Why Dental Implants?

You are probably asking yourself the question “do I need dental implants?” The only person who can answer that is you but consider this: if you have a missing tooth or even several teeth then think about the effect this is having on your life. It means feeling self-conscious about the gaps in your teeth, unwillingness to smile in public, problems with eating or having to wear loose dentures.

None of these are desirable. However, there is a solution to this which is dental implants. Dental implants can remove any pain, difficulty with eating and the embarrassment caused by missing teeth. Plus they prevent bone loss which can cause further problems if left untreated.

Dentures as an alternative to implants

There are other options such as partial or full dentures and bridges but there are downsides with these. Dentures can be uncomfortable to wear or become loose which results in a sore mouth and problems with eating or speech. This often leads to a lack of confidence especially in social situations which then causes the sufferer to avoid altogether. Dentures can be secured with implants, which for many patients dramatically improves their quality of life.

A dental Bridge as an alternative to implants

A dental bridge is another possibility but this causes problems with the adjacent healthy teeth. These teeth have to be filed down to enable the bridge to fit over them which invariable weakens them. The idea behind this is to provide a stable foundation for the bridge but if either of the supporting teeth fail then so does the bridge. A dental bridge can also result in loss on bone density in the area of the missing tooth root.

None of these problems occur with dental implants.

We can replace a single missing tooth, several missing teeth or even the entire set. But why is this important?

The importance of replacing missing teeth

Most of us will have a lost a tooth at some point in our lives, usually in childhood. But it can happen in adulthood and causes include accidents, injury, gum disease or old age. This may not seem like a pressing issue but missing teeth impact upon the following:

  • Physical health
  • Facial appearance
  • Psychological wellbeing

And these are important factors especially when combined together as they determine your overall quality of life.

Physical health

Fact: missing teeth have a dramatic effect on your health. Your teeth perform a range of functions including biting and chewing but they are also vital for the wellbeing of your gums, jaws and general state of being.

The loss of a tooth or several teeth negatively impacts on this. It affects the way the jaws open and close which causes pain, discomfort and problems with your ‘bite’. This misalignment of the jaw joint result in a condition called ‘temporomandibular joint disorder’ or TMJ which is extremely painful and requires surgery in extreme cases.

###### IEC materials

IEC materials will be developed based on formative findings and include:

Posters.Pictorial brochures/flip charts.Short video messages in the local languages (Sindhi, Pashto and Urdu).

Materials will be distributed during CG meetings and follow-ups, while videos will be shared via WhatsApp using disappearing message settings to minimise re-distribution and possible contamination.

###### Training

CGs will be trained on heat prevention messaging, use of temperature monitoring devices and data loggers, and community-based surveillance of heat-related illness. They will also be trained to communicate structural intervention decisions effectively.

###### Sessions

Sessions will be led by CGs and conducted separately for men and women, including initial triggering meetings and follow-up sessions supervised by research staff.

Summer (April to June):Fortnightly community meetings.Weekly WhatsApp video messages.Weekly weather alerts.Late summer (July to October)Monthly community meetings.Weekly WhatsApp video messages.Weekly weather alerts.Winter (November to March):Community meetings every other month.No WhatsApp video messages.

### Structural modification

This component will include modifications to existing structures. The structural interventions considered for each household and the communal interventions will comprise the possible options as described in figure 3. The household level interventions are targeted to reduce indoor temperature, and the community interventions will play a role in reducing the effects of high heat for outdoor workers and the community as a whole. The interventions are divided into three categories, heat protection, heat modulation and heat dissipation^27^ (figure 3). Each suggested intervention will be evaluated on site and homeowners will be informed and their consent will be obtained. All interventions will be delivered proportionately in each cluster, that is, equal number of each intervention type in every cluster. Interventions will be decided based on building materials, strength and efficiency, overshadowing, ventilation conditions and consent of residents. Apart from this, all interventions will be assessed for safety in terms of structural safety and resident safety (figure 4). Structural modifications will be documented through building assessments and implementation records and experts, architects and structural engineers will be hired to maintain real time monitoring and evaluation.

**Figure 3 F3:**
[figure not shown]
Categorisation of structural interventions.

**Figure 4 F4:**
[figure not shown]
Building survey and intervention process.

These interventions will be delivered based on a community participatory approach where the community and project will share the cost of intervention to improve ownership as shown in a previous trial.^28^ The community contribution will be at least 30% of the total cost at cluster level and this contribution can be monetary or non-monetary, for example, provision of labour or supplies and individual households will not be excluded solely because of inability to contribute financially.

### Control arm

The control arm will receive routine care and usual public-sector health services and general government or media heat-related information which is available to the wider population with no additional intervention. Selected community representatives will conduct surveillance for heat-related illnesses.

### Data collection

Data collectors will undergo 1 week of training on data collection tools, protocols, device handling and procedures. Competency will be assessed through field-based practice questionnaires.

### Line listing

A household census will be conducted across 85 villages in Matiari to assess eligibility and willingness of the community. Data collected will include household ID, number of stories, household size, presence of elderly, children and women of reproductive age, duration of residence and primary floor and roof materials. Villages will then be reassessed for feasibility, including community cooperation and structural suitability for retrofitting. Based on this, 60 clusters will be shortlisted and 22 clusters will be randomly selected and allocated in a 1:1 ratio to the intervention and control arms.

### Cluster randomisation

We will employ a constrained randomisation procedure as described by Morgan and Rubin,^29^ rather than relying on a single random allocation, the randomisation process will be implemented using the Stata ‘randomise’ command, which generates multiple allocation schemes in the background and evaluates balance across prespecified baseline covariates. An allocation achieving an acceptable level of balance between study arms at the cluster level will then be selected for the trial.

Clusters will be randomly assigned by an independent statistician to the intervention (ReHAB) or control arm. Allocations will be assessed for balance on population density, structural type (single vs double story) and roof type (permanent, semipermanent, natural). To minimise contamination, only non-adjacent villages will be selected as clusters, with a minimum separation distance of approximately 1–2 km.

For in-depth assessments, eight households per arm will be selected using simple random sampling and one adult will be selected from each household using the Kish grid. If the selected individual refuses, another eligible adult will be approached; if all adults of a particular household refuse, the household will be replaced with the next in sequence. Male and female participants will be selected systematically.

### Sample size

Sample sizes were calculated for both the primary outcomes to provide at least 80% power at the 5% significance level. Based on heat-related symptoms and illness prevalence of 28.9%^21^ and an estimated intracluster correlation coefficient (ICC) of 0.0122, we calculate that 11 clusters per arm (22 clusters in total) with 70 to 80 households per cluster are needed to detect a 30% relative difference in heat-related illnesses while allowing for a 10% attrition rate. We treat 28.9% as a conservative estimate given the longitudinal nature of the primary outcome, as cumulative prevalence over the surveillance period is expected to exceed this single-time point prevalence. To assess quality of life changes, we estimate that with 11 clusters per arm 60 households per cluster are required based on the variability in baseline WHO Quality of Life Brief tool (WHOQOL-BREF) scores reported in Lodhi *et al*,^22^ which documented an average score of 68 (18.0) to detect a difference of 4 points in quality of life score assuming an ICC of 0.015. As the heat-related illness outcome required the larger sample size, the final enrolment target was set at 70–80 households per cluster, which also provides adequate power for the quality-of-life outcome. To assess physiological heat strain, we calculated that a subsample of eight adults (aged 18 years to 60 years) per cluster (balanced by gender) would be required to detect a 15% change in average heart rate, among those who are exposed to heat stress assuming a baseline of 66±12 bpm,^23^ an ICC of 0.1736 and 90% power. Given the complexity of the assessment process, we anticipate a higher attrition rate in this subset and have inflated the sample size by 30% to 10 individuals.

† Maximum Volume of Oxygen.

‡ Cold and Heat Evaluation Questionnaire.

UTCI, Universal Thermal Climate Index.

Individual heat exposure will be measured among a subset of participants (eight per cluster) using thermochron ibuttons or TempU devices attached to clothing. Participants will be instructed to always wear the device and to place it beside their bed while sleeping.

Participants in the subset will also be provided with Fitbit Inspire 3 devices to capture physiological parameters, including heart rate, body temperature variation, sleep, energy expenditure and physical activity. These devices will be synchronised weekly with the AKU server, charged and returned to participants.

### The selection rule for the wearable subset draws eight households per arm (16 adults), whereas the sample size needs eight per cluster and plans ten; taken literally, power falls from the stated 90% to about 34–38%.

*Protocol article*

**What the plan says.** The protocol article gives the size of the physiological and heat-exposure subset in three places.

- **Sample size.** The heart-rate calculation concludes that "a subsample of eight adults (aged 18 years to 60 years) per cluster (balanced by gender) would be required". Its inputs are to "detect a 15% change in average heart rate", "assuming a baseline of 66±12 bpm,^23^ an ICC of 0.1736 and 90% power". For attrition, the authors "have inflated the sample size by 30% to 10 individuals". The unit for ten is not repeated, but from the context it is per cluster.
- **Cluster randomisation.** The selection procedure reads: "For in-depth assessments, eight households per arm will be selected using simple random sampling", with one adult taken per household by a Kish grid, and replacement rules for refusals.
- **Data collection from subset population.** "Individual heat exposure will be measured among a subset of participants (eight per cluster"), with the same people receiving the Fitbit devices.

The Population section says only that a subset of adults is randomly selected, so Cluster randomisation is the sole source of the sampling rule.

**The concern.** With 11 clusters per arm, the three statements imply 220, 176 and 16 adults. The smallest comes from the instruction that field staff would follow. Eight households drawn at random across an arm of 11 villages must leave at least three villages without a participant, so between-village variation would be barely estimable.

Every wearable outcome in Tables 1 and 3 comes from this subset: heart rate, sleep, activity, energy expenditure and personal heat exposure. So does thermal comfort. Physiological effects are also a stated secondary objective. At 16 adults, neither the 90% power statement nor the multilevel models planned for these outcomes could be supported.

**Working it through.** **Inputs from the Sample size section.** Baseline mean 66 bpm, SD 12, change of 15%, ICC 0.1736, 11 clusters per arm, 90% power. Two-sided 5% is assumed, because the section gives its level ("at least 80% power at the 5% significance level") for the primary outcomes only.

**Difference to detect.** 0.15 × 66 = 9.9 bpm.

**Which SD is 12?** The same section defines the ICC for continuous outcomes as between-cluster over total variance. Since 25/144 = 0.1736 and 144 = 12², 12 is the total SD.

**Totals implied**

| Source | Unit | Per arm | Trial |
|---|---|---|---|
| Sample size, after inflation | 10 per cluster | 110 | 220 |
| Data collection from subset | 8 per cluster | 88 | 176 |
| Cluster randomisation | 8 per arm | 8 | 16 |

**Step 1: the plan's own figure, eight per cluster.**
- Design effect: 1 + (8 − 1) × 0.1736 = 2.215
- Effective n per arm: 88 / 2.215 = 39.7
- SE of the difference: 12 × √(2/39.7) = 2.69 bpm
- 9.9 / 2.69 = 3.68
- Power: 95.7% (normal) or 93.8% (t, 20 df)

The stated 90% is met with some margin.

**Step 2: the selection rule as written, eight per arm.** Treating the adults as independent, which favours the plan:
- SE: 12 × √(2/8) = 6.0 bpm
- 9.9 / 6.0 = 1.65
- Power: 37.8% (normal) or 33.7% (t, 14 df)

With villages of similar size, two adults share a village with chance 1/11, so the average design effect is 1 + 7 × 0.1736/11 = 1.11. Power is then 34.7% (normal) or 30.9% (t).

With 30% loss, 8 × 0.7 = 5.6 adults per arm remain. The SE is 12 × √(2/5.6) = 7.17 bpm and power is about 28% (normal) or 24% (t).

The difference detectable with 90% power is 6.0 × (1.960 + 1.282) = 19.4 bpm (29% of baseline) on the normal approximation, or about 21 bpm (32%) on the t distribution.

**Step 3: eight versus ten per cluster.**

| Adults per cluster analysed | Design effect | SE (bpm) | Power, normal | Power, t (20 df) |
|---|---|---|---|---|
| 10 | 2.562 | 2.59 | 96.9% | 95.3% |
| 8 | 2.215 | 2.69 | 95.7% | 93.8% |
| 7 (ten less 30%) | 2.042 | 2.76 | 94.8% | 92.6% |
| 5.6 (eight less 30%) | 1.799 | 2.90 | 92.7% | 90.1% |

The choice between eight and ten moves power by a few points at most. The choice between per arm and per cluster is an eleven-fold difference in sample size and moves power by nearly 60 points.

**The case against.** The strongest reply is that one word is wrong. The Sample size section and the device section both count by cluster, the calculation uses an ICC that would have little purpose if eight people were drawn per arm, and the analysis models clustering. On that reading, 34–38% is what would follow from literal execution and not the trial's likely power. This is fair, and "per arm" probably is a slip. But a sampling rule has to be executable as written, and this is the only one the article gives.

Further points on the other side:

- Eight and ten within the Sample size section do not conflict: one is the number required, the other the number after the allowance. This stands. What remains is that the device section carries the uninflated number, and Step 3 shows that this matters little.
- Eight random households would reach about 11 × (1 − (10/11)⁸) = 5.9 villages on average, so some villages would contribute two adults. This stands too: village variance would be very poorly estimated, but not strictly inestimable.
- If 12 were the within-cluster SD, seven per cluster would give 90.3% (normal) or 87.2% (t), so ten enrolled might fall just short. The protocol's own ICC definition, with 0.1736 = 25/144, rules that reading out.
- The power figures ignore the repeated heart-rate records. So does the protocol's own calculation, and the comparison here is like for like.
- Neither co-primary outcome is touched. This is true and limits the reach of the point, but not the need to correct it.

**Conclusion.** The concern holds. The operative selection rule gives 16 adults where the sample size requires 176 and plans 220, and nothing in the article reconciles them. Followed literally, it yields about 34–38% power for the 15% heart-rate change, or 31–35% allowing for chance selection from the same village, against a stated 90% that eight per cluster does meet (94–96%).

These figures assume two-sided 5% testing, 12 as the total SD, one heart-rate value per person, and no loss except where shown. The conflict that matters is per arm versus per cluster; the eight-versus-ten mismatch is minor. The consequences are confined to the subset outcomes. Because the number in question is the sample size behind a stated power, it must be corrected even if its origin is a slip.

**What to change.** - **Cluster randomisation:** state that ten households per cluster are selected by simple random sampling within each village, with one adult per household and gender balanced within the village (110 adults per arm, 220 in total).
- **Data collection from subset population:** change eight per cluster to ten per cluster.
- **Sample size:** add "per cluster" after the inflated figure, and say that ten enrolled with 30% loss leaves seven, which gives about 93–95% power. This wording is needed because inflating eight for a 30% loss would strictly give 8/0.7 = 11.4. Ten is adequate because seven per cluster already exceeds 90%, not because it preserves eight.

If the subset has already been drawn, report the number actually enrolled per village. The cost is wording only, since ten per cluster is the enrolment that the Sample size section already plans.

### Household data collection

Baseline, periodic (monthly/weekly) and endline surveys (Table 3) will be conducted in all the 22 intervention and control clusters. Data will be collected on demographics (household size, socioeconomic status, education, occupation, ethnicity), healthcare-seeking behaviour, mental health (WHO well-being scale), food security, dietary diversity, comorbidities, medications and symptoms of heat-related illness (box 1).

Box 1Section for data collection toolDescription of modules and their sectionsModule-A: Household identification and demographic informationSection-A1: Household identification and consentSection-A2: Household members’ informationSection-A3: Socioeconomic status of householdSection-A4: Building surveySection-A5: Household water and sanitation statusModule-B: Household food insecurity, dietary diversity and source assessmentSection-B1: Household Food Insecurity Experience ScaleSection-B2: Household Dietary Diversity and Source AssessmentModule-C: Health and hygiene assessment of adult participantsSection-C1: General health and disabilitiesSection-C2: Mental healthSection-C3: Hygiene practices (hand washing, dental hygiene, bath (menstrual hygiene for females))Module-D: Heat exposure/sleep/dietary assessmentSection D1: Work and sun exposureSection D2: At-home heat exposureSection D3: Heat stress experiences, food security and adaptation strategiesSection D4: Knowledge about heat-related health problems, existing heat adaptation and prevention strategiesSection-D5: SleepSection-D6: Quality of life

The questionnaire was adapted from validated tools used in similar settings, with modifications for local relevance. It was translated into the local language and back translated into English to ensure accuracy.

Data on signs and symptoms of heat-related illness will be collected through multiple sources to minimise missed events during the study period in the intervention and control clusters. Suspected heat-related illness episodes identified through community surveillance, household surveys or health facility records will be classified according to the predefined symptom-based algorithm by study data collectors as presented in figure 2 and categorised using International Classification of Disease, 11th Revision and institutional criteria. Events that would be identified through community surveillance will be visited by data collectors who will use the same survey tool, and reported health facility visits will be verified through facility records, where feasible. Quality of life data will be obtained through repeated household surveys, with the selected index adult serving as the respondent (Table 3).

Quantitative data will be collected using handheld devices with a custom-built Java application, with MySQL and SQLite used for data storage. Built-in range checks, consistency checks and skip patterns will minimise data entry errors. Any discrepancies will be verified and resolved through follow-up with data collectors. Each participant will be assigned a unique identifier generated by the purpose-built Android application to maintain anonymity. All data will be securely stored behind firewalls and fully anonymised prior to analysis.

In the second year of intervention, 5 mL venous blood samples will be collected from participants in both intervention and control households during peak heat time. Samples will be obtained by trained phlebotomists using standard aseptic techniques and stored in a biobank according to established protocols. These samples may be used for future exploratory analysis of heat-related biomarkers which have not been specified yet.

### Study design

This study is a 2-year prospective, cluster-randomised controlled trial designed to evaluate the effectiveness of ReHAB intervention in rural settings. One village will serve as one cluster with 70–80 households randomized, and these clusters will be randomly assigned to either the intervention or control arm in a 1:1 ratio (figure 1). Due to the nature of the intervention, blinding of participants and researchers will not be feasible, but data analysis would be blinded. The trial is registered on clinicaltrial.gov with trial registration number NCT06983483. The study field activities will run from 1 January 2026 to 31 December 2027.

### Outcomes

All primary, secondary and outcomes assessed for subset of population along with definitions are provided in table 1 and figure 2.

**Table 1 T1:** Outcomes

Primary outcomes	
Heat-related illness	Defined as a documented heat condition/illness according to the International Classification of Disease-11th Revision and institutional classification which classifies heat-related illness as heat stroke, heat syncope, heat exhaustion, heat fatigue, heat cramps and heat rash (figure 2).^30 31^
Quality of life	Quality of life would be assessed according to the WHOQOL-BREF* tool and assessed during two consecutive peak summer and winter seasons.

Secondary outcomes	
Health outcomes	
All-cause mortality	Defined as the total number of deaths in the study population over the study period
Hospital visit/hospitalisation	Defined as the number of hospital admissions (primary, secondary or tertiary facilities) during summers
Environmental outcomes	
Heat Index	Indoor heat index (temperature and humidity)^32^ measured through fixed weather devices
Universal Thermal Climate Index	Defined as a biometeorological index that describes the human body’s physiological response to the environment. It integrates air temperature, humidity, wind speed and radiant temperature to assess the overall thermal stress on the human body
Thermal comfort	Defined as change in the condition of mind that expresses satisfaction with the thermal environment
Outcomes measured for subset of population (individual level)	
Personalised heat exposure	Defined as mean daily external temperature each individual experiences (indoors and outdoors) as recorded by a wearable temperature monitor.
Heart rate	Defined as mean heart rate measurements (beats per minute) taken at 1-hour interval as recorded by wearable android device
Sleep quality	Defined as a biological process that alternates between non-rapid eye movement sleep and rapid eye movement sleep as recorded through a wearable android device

Gaps between the teeth are also a fertile breeding ground for tooth decay. These gaps enable food particles to become trapped in these spaces which are difficult to clean with a toothbrush. If they are left then bacteria attack the surrounding teeth resulting in tooth decay and gum disease. And these are major causes of tooth loss so this is, in effect, a vicious circle.

Bone loss is another side effect which occurs due to a lack of supporting structure caused by the missing tooth. What normally happens is that the root structure of a tooth helps to stimulate the bone within the jaw through load bearing actions such as biting or chewing.

But once this stops the part of the jaw which helps to secure a tooth in place – called the alveolar bone – starts to reabsorb itself, leading to a breakdown of bone cells and eventual shrinkage. Your body does not require this bone due to the lack of stimulation which results in it being lost or ‘reabsorbed’. 

Basically, your jaw loses density, causing it to become smaller and weaker. This affects the rest of your facial structure. 

The greatest loss occurs in the first couple of years following tooth loss although it varies between individuals.

Facial appearance

This refers to the effect bone loss, caused by missing teeth, has on your facial appearance.  It shortens your face and ages it. It can cause other teeth to become loose which are then at risk of falling out. Your features droop and generally appear distorted.

Many of our patients have said that they try to hide the signs of facial collapse by placing their hand over their mouth while they speak or avoid smiling as much as possible. They tend to avoid public speaking or social situations due a sense of embarrassment about their teeth.

Does this sound familiar? Do you find yourself covering your mouth when you talk because of missing teeth or ill fitting dentures?

Psychological wellbeing

Do not underestimate the effect this has on your mental state. It may seem like a trivial affair but it impacts upon your self esteem and confidence. Many people feel as if they have lost their youth or attractiveness to the opposite sex: they restrict themselves in terms of social events and activities. All of this is detrimental to their quality of life.

A set of dentures can help but they are not suitable for everyone. There are people who find them uncomfortable to wear or feel that they are not a permanent solution to their problem of missing teeth.

The only permanent solution is dental implants.